In the pictures from Lee Valley, they show the bevel up. That makes more sense because of the extra distance of overhang from the tool rest if the bevel was down…......... Jerry (in Tucson)

-- Jerry (in Tucson)

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Wildwood

1882 posts in 1595 days


#11 posted 03-13-2016 11:18 AM

Depends on what you are doing with bedan tool whether bevel up or down. Bevel up if using as a skew or turning beads, set tool rest higher. Bevel down for scraping, parting or using to size tenons normal tool rest height.

I use bevel up for x-mas ornaments, beads, & finials. When skewing use same hold & angle as a skew chisel. Took a lot of practice and yes get catches if not paying attention. What worked for me; tool rest height, light cuts and not rushing the cut. You will definitely get in trouble if forcing the cut!

Sharpen my tool using only a diamond file on all four sides.

JMHO, learning curve with my tool would have been faster if tool came with only 4” blade & 12” handle verus 6 inches. Just think shorter tool would provide easier tool control but yjay’s water over the dam now.

-- Bill

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HapHazzard

92 posts in 328 days


#12 posted 03-13-2016 04:41 PM


I have always used mine with bevel to the wood —bevel down, cutting edge above center. I see the Sorby demo on YouTube also has the bevel down.

- MNgary

Would you happen to have a link to that? I tried searching for “sorby bedan,” but no dice. The only video where I’ve actually seen a bedan used bevel-down was on making a bottom-recess on a bowl. It would save a lot of trial and error if I could see the techniques that are used.

-- Unix programmers never die; they just > /dev/null

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HapHazzard

92 posts in 328 days


#13 posted 03-13-2016 04:54 PM


JMHO, learning curve with my tool would have been faster if tool came with only 4” blade & 12” handle verus 6 inches. Just think shorter tool would provide easier tool control but yjay s water over the dam now.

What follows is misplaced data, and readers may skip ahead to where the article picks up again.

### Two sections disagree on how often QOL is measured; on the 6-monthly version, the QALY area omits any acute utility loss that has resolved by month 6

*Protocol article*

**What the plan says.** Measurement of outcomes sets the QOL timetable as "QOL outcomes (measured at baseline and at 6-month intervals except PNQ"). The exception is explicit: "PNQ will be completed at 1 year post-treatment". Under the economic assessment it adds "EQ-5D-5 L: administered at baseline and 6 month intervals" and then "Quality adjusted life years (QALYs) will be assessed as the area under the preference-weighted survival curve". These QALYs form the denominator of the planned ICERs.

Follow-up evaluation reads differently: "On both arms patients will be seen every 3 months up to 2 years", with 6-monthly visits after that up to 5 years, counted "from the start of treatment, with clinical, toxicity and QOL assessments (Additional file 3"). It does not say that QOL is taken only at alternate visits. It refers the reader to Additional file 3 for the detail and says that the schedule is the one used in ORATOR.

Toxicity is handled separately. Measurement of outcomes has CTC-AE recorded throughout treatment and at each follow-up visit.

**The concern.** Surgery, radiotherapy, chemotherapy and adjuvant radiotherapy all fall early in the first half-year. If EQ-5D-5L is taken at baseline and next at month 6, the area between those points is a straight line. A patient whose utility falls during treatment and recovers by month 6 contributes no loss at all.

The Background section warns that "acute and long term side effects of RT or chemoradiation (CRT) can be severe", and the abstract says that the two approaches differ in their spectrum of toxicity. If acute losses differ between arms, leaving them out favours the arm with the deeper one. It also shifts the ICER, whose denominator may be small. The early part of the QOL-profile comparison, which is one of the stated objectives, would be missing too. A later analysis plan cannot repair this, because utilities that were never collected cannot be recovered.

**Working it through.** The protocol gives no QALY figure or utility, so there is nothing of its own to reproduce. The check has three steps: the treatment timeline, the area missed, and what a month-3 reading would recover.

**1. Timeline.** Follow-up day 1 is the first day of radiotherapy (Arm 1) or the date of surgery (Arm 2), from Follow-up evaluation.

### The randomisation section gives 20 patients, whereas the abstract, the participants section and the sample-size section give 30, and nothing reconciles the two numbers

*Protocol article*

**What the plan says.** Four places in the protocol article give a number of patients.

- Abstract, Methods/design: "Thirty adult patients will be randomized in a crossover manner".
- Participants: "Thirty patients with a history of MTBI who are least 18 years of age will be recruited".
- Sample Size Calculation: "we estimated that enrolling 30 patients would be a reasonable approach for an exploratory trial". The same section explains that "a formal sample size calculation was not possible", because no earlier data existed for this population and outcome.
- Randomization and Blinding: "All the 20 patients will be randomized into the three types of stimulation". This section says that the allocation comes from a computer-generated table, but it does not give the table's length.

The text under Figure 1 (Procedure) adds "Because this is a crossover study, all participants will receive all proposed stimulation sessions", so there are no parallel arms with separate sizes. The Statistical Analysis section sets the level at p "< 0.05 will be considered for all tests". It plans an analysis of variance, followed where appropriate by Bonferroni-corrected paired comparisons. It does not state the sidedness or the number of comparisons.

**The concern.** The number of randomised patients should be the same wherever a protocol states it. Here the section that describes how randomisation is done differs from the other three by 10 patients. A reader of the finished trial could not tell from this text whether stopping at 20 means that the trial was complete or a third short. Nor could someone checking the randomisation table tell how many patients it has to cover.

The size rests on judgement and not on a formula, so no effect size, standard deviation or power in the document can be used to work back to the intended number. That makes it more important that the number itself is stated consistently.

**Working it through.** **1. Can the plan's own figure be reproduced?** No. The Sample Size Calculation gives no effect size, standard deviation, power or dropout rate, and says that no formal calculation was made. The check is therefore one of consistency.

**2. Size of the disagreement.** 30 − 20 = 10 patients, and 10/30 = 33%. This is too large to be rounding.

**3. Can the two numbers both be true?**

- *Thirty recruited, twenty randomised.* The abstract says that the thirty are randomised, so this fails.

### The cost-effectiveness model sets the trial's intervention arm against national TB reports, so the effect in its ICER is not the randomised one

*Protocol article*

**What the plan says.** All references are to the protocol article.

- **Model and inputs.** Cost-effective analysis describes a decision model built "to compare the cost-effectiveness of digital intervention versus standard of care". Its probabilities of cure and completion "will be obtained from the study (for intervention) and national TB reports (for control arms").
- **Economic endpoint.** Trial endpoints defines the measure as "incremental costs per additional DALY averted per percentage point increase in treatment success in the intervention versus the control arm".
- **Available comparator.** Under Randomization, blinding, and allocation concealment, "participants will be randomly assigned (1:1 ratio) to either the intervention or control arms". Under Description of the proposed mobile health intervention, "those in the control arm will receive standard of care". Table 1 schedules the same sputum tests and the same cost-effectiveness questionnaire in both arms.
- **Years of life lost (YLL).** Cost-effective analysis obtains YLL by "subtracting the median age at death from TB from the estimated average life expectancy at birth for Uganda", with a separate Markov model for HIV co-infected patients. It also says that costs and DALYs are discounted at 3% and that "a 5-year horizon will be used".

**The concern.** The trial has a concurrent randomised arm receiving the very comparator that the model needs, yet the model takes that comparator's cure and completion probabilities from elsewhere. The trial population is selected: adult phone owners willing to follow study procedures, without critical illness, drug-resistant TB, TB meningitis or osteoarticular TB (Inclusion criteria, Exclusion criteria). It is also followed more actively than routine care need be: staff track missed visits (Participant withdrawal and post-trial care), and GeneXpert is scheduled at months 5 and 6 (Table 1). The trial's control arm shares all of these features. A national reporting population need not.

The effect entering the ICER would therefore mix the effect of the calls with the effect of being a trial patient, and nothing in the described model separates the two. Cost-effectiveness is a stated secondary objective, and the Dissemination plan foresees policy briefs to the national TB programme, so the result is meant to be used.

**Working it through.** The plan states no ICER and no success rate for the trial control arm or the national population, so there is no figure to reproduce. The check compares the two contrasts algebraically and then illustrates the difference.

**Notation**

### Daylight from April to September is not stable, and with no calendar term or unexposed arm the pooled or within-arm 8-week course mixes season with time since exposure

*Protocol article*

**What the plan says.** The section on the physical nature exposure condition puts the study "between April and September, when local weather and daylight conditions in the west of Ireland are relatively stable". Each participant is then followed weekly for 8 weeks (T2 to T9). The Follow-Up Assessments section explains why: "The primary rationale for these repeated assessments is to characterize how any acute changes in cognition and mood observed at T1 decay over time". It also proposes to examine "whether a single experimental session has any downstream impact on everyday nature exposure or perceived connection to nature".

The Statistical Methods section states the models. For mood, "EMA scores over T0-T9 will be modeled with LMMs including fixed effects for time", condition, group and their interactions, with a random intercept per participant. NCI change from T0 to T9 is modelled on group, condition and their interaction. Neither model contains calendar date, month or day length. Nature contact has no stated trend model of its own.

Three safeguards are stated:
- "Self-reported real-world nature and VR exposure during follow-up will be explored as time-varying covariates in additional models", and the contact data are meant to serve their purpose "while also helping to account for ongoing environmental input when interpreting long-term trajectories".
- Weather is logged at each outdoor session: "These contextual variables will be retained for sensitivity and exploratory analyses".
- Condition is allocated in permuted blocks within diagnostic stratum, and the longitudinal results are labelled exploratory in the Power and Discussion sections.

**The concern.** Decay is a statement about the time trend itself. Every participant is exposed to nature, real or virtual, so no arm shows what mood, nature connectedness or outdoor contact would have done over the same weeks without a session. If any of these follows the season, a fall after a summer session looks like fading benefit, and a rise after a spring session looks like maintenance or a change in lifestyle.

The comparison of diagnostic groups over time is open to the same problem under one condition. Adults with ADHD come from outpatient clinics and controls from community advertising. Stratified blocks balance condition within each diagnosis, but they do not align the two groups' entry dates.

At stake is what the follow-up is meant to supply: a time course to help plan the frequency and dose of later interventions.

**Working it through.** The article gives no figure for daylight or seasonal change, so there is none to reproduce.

- Wildwood

That’s surprising. I’d think it would be easier to make fine movements with a longer tool, because you have to move the handle more to move the cutting edge.

One advantage of making your own, I guess, is that you can use 6” or even 4” tool bits and replace them when you use them up. Or you could buy or make an adjustable handle so you can pull out a little more blade each time you sharpen it—or adjust it to different lengths for different techniques. Considering how versatile it is, and that the shaft is sqaure rather than having a reduced tang, it sounds like an adjustable handle would be the hot setup. I wish I’d thought of that before I built this. :)

-- Unix programmers never die; they just > /dev/null

View LeeMills's profile

LeeMills

271 posts in 761 days


#14 posted 03-13-2016 05:57 PM

HapHazzard said..
”Assuming they mean M2 with +5% cobalt, that s basically AISI M35 HSS. M35 is harder and more wear-resistant than M2, but less so than M42. It s probably worth the extra $6 in terms of holding an edge, but it would be a tougher grind. You d really hate grinding the sides if you went with M35.”

Thanks for the info on the steel type/value, especially since I bought three. Two will become 1/2” scrapers for boxes or other small items.
I am terrible stating things some times such as in the grinding. I did not plan to grind the sides to a trapezoid. Maybe “relieve or easing” is a better term for slightly rounding over the bottom corners of the shaft to prevent it from digging into the tool rest. Cutting with the bevel up you can’t do that without loosing the corner points at the cutting edge, cutting bevel down it doesn’t matter.